It is the well-known high conductivity of graphene which allows the sensor to be sensitive to the smallest change in electrical currents to be measured, which can be in the range of a few nanoampere. Graphene also provides a very short response time of gFET, which can consequently provide rapid detection of the virus. The graphene has a high surface-to-volume ratio, which further increases the sensitivity of diagnosis even under very low detection limits.

In addition to the speed of results and sensitivity of the technique, graphene-based sensors provide some other advantages. Being easily printable, the 2-D material may find facile incorporation into lateral-flow assays. Production of testing kits can be a concern with millions of tests test done daily, but the relatively low cost of graphene is ideal for the fabrication of high-performance biosensing platforms.

Beyond sensing viruses

While some electronic applications involving graphene focus on the detection of viruses, there are also other applications involving graphene beyond such detection.

Graphene-based materials have been extensively explored for their antimicrobial potentials, with several studies demonstrating a broad degree of inhibition activity of graphene oxide against bacteria and fungi. In the fight against COVID-19, GrapheneCA developed a coating which may help protect people who come into contact with potentially infected surfaces.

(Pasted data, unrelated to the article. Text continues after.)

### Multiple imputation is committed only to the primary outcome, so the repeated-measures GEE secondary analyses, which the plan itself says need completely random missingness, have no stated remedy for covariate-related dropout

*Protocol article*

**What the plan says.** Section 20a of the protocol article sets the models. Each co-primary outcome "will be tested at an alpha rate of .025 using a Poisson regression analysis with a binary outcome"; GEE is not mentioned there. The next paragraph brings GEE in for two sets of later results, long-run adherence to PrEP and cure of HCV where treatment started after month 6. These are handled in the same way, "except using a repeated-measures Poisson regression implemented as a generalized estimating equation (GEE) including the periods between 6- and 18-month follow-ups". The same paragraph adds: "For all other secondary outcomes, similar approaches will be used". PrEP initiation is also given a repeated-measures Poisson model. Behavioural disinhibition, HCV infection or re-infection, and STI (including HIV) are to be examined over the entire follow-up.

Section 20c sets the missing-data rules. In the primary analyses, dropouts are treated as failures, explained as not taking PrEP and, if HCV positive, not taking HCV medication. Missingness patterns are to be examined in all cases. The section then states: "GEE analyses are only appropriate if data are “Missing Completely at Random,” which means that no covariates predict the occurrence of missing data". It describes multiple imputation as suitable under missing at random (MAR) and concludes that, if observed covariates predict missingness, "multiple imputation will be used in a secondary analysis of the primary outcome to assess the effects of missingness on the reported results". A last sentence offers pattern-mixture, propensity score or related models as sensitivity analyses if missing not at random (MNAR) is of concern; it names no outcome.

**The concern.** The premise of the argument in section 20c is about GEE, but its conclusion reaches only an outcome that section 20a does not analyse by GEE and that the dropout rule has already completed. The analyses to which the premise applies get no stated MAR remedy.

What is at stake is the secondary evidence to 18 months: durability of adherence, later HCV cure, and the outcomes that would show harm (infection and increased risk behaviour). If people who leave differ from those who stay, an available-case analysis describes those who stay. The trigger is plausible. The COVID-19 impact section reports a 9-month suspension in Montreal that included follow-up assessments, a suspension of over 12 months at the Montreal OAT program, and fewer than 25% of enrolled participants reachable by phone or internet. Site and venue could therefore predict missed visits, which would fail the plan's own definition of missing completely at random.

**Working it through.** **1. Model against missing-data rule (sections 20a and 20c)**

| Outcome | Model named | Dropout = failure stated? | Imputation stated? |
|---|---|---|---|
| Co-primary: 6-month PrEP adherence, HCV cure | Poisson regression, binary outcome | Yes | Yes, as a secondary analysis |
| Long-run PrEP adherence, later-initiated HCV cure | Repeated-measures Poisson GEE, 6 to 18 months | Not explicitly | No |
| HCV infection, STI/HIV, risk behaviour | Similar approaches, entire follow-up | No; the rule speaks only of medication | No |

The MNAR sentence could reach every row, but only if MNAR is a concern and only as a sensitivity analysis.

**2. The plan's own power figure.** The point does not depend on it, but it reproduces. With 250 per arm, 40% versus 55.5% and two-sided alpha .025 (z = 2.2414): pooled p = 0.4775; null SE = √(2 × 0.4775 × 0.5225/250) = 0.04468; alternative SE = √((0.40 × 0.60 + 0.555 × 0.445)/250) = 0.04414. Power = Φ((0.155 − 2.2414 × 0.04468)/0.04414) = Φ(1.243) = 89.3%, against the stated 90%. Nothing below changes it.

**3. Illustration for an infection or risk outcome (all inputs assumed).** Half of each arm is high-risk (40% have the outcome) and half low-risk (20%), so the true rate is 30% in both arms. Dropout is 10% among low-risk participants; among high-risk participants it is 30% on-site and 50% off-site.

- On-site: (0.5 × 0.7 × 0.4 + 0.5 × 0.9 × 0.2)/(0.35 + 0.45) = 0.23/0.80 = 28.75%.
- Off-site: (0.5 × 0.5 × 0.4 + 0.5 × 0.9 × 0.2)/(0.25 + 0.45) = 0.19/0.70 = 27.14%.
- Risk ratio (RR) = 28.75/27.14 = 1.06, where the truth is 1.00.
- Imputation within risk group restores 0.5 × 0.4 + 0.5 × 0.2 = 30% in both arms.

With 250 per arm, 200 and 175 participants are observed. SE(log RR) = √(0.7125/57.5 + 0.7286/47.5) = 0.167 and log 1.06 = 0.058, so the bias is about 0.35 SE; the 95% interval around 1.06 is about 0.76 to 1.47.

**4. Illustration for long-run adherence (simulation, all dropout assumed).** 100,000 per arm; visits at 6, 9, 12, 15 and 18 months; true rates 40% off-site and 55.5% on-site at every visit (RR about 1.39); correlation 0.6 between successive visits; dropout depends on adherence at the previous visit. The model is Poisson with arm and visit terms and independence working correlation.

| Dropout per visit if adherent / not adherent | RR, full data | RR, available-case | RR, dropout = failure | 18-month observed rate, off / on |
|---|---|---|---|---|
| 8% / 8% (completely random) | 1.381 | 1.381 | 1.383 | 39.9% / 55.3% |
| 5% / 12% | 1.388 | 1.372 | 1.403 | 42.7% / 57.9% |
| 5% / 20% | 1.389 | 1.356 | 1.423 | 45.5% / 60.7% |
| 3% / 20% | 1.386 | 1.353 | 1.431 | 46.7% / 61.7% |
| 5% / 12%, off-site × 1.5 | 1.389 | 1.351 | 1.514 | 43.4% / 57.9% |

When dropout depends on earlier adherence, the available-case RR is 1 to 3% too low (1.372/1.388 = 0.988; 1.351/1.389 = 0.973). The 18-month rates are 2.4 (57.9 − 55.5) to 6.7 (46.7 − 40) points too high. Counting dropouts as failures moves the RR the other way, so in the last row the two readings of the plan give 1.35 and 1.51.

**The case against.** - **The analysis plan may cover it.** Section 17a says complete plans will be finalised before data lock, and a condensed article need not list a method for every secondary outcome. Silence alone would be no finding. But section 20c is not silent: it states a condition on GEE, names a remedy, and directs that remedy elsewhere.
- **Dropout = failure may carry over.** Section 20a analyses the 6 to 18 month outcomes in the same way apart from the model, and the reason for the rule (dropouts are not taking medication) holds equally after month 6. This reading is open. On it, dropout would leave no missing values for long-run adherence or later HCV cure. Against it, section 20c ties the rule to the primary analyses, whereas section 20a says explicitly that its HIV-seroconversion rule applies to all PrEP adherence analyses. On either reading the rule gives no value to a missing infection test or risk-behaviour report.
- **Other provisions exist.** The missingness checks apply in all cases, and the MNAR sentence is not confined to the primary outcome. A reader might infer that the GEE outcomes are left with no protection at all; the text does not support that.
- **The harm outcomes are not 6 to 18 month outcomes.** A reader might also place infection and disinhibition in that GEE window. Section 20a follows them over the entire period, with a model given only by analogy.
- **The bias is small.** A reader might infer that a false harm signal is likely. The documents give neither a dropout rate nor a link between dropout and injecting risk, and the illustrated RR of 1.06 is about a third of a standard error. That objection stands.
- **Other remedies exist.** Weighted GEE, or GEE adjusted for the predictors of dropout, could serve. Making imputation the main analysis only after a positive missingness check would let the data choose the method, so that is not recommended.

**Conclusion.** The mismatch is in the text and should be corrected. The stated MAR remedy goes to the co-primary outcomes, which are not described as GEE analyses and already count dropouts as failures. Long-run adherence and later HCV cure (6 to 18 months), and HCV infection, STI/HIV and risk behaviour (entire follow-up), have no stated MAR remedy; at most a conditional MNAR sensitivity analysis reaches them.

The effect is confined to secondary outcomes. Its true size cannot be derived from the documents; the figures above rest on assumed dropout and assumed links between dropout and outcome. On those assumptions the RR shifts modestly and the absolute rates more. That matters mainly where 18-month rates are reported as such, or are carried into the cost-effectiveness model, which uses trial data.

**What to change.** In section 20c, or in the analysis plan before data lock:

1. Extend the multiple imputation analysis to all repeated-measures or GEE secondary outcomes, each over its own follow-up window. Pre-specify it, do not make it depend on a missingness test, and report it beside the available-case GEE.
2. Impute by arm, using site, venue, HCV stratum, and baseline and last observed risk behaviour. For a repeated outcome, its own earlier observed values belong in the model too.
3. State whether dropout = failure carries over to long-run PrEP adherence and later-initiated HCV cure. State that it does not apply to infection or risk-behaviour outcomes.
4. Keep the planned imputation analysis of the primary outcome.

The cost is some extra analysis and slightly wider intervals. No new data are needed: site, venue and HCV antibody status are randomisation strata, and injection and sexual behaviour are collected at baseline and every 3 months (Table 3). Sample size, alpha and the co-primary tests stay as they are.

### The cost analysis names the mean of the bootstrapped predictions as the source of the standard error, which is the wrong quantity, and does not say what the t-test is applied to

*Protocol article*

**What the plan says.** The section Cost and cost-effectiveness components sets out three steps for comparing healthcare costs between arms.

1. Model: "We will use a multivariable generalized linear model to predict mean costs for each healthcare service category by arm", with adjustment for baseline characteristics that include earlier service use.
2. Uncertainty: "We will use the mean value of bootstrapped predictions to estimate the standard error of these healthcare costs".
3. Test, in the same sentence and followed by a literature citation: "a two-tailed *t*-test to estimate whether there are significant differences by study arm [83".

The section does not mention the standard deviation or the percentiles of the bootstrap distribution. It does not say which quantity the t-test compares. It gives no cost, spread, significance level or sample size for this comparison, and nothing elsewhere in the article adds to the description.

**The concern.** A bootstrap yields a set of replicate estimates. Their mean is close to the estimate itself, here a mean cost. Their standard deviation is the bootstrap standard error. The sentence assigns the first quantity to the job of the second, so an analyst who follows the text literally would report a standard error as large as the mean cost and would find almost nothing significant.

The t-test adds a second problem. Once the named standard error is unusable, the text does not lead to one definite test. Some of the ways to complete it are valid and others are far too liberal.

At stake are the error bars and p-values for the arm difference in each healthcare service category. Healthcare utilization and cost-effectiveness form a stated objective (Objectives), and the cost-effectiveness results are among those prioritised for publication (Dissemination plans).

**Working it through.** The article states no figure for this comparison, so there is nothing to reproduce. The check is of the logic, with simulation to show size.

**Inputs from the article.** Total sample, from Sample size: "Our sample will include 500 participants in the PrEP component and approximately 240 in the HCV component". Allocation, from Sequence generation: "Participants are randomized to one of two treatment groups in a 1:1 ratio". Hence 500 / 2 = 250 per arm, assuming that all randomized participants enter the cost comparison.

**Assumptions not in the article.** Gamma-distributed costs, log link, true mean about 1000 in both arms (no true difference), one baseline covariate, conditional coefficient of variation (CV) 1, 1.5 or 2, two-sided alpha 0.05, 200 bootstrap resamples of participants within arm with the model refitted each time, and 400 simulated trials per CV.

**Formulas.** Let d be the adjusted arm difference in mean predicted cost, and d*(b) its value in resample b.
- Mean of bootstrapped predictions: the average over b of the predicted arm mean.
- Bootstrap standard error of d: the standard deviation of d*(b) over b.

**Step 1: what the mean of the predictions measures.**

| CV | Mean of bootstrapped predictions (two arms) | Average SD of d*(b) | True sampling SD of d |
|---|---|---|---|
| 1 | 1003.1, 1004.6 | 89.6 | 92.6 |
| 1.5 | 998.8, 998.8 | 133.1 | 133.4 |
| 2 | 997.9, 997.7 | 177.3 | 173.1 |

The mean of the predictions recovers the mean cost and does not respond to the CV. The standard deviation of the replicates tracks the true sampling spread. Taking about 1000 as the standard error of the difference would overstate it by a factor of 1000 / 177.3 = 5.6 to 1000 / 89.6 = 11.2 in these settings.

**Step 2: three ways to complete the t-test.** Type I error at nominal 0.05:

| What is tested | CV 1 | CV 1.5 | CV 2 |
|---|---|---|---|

Another area of interest is in making surgical masks easier to sterilise and re-use. Researchers at the Hong Kong Polytechnic University developed graphene masks with superhydrophobic and photothermal properties. They employed a laser manufacturing process to deposit a coating of graphene onto commercially available masks. The coating is superhydrophobic which reduces the possibility of infectious aqueous droplets adhering to them. Under exposure to sunlight, the functionalised mask may also be sterilised, owing to graphene’s strong light-absorption properties.

These alternative examples provide just a glimpse of how research can exploit the unique properties of graphene to combat the virus.


The ultimate goal of the research discussed above is to have small, mobile devices available for incredibly rapid COVID-19 testing. This is why the Virograph project also aims to develop suitable miniaturised measurement technology for implementing into a “handy point-of-care device”, according to Dominik Gary from FZMB. The significance of point-of-care testing is to ensure that results are achieved in a matter of minutes, not hours, in a highly sensitive manner to make it suitable for use in fast-paced checkpoints like airports and other venues where high traffic is inevitable.

While such sensor technology has yet to be widely employed as the dominant method of testing, we may also see this expand into the detection of viruses other than SARS-CoV-2, especially in the prevention of and the fight against future pandemics. However these technologies evolve, though, it seems that once again graphene has the potential to be a game-changer.

Nathan is a trainee patent attorney working in our chemistry team. Nathan has a Masters degree in chemistry (MChem) from the University of Oxford. His undergraduate research project focused on the synthesis of zirconium complexes for polymerisation catalysis. During his undergraduate studies at Oxford, Nathan developed an electrochemical method of surface-initiated polymerisation as part of a summer project. He also completed a short internship studying hydrogen thermal batteries at Stanford University in California, USA.